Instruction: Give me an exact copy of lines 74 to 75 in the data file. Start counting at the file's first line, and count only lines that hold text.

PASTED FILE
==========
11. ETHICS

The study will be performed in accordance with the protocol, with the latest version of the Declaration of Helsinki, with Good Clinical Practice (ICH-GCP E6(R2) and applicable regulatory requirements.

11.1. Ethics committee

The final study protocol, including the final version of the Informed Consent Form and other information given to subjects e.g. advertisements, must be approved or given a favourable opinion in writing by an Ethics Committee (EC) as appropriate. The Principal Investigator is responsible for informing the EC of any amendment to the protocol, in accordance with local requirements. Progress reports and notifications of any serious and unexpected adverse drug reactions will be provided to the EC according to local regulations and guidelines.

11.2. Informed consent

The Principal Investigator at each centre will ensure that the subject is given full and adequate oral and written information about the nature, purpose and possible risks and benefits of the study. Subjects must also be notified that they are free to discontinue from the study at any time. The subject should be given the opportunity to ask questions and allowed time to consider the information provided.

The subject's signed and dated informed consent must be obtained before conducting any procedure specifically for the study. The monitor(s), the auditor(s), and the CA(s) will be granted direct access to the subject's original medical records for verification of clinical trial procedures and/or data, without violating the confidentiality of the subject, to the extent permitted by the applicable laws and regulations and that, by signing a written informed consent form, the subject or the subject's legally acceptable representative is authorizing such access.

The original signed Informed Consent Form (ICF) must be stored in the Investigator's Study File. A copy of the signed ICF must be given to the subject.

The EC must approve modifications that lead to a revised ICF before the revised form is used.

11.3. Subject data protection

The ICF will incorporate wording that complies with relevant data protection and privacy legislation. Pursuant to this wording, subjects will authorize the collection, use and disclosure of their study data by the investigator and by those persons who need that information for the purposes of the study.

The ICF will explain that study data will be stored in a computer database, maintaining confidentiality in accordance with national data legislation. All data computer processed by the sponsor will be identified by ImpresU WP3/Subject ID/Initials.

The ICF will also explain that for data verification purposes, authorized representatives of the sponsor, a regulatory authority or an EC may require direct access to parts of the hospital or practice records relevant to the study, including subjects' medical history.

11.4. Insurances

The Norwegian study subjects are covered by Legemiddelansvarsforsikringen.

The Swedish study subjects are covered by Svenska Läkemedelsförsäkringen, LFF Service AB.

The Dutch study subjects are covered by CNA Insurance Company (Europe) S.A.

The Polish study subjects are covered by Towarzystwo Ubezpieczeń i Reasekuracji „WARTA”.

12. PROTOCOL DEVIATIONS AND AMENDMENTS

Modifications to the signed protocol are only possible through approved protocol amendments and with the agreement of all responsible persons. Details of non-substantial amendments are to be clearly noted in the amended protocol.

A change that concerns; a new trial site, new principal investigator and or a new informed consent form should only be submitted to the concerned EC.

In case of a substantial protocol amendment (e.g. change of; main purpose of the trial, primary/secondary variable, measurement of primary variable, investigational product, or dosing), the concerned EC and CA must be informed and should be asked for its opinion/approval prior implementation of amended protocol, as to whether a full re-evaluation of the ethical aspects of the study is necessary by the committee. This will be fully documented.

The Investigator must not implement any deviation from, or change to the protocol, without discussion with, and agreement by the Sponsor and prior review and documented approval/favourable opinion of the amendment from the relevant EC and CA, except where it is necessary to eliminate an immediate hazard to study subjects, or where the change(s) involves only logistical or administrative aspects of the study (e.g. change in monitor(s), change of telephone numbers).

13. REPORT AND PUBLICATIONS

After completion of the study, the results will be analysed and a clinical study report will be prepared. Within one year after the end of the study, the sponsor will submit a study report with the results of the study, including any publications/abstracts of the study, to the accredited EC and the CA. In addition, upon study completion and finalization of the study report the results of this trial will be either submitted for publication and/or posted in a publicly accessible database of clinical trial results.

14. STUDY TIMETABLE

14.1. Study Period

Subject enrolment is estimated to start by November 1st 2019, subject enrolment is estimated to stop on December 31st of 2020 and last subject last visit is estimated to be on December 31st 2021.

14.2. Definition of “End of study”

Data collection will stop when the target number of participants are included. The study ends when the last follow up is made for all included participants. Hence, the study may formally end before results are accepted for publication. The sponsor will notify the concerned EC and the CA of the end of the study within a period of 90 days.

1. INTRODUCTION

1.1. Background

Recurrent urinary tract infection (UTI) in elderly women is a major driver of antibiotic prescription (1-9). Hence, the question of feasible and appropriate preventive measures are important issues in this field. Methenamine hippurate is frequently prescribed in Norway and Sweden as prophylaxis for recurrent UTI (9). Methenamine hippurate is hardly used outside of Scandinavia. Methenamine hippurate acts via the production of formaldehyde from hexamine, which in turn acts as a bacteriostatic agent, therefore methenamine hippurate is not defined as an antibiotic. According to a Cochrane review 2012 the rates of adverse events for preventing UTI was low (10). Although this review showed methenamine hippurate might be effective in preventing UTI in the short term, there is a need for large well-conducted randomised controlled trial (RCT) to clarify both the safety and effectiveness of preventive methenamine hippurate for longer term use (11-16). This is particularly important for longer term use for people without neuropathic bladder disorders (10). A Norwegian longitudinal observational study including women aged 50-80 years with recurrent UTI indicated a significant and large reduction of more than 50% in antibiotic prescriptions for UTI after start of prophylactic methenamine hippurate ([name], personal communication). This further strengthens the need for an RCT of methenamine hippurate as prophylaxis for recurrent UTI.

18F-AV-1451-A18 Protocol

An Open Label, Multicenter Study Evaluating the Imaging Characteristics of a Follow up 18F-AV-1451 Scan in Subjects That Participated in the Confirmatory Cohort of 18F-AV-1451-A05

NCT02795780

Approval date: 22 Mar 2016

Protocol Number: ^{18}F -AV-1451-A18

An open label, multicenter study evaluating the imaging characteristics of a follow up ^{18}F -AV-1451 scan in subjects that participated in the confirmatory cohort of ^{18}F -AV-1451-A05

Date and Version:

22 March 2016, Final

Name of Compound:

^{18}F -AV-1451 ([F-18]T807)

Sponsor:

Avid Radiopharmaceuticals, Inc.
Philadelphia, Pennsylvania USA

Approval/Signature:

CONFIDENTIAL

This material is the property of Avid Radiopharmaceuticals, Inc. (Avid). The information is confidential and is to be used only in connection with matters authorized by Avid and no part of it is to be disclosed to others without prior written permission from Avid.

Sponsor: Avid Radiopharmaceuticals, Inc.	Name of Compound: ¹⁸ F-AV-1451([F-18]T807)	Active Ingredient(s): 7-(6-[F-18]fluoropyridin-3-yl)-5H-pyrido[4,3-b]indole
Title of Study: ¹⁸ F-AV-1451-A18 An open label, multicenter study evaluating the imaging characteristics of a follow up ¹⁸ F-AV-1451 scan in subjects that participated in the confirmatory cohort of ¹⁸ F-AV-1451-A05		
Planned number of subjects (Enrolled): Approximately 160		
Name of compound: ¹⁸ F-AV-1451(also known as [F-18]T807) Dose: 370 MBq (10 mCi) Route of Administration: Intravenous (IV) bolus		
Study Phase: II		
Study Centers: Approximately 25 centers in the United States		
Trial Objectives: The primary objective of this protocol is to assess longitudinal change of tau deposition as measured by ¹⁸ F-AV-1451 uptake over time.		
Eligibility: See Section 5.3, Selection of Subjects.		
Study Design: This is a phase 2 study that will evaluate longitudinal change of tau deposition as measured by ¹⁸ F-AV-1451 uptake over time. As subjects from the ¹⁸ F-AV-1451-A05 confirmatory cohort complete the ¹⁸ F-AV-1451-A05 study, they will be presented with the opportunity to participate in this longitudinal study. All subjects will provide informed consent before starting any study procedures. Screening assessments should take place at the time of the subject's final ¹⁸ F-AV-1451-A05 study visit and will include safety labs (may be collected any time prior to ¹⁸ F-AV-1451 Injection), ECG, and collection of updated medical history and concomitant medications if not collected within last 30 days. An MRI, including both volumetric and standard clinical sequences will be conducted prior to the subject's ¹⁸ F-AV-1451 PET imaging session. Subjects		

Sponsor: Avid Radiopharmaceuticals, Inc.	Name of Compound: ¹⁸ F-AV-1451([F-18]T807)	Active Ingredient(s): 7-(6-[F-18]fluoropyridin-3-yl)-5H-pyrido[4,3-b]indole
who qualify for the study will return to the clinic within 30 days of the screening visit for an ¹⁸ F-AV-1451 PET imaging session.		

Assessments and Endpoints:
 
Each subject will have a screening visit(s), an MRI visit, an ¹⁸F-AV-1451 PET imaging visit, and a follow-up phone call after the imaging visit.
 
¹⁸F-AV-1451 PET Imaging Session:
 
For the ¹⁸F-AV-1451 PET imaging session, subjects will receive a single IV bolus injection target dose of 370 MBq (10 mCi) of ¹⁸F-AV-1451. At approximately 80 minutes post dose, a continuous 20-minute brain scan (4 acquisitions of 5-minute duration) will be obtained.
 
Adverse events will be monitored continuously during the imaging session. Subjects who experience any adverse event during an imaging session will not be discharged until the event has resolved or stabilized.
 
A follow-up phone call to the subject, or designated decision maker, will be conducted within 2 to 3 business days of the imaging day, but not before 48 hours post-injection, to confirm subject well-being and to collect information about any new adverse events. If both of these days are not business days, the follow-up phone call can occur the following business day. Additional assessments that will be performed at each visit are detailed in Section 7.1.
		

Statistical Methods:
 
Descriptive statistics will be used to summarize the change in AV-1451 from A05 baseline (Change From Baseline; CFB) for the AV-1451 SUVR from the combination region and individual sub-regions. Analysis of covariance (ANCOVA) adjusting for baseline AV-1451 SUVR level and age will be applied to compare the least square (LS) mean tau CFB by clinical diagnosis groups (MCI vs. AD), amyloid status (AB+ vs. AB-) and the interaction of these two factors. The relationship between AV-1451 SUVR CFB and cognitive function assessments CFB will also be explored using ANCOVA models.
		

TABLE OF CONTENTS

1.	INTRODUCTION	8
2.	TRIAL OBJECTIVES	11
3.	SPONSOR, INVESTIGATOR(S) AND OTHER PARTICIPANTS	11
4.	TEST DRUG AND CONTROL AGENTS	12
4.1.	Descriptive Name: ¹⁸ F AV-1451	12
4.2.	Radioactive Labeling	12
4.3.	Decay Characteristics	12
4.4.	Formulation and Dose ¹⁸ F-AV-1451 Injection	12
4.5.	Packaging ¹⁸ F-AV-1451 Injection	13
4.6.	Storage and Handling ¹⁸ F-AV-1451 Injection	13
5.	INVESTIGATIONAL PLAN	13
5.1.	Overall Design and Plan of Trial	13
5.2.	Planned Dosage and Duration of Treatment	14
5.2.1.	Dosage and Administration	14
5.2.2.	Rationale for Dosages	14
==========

4.1.	Descriptive Name: ¹⁸ F AV-1451	12
4.2.	Radioactive Labeling	12